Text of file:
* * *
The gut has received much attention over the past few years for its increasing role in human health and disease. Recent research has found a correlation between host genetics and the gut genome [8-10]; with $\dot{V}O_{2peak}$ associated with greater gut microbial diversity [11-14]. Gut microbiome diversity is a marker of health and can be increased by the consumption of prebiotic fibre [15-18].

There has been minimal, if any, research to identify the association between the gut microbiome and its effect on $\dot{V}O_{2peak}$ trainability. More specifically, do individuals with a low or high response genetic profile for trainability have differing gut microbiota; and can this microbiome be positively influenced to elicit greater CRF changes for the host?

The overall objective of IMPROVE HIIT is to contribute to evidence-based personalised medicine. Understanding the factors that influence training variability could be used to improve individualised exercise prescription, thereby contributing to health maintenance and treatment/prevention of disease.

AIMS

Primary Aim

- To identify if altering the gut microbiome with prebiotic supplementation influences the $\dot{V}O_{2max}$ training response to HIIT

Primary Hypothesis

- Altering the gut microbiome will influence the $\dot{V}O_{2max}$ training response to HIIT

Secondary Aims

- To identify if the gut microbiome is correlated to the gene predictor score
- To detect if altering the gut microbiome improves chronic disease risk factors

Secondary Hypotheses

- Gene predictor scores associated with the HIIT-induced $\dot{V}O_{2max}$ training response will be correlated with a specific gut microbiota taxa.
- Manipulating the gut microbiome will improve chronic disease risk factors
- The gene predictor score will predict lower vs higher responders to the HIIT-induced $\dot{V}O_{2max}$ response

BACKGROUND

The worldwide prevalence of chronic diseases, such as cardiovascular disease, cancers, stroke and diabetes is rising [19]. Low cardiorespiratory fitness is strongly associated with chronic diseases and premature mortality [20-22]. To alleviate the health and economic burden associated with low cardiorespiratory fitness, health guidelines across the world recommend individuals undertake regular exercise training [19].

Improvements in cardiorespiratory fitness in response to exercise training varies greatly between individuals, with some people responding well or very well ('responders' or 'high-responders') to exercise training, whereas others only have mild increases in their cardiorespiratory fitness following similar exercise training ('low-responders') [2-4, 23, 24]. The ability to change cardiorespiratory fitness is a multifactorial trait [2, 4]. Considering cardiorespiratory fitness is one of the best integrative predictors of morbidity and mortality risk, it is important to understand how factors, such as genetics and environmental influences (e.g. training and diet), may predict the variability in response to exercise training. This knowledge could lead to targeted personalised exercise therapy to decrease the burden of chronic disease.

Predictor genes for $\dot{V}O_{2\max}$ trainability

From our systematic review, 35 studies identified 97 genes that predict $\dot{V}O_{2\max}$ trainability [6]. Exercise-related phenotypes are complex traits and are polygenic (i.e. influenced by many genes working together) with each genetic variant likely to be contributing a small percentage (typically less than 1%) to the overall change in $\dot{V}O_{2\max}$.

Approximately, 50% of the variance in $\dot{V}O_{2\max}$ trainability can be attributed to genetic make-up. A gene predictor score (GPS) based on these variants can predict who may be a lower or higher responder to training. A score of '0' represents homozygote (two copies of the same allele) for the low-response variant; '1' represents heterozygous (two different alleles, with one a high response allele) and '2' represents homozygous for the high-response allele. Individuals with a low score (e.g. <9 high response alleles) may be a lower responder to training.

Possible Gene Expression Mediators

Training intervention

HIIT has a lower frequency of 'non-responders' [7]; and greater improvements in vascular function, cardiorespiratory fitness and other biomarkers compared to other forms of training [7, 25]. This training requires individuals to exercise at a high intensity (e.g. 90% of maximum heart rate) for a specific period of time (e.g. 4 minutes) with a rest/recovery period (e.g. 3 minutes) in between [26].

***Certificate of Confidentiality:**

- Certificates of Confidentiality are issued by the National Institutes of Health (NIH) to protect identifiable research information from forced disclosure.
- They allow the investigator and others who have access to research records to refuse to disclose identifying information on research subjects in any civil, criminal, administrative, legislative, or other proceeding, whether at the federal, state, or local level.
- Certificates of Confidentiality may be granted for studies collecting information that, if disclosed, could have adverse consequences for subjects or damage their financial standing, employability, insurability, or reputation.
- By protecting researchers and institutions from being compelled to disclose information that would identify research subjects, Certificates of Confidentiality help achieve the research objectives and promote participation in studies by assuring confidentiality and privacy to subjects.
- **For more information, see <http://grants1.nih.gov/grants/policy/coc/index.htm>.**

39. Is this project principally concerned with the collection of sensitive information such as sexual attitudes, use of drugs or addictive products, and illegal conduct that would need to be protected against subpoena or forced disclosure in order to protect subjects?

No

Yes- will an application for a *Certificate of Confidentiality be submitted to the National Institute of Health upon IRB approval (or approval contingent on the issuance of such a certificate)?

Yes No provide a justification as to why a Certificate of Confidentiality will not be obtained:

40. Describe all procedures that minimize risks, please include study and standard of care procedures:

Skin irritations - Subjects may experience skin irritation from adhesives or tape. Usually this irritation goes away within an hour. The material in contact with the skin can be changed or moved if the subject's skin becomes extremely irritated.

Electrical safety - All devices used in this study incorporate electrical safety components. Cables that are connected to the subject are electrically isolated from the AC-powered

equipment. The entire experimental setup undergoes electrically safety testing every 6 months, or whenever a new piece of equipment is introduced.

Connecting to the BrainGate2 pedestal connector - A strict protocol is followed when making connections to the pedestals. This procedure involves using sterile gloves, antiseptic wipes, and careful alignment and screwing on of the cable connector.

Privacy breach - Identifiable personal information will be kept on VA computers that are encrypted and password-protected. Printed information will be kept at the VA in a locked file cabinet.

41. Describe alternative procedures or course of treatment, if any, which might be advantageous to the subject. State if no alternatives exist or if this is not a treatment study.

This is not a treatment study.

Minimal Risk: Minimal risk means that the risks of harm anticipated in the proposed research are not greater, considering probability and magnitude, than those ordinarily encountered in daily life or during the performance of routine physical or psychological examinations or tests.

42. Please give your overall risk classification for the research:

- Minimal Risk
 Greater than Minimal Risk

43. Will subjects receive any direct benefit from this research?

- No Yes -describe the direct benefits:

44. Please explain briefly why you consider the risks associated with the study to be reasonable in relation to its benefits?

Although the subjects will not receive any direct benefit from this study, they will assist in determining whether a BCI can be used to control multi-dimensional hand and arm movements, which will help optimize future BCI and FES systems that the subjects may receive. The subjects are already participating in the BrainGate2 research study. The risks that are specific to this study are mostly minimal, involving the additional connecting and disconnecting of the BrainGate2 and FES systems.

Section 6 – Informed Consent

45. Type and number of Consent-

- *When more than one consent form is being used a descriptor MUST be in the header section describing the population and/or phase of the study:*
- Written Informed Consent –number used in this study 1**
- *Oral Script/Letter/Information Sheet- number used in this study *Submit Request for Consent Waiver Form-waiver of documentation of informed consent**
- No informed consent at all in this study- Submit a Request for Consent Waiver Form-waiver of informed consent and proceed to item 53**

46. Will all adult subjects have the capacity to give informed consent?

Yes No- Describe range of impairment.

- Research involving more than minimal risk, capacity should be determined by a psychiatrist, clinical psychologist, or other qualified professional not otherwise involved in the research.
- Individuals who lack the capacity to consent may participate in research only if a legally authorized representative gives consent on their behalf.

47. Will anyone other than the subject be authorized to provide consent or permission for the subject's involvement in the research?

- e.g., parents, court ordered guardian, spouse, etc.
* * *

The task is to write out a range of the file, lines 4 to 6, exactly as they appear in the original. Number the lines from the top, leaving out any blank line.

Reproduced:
AIMS

Primary Aim

- To identify if altering the gut microbiome with prebiotic supplementation influences the $\dot{V}O_{2max}$ training response to HIIT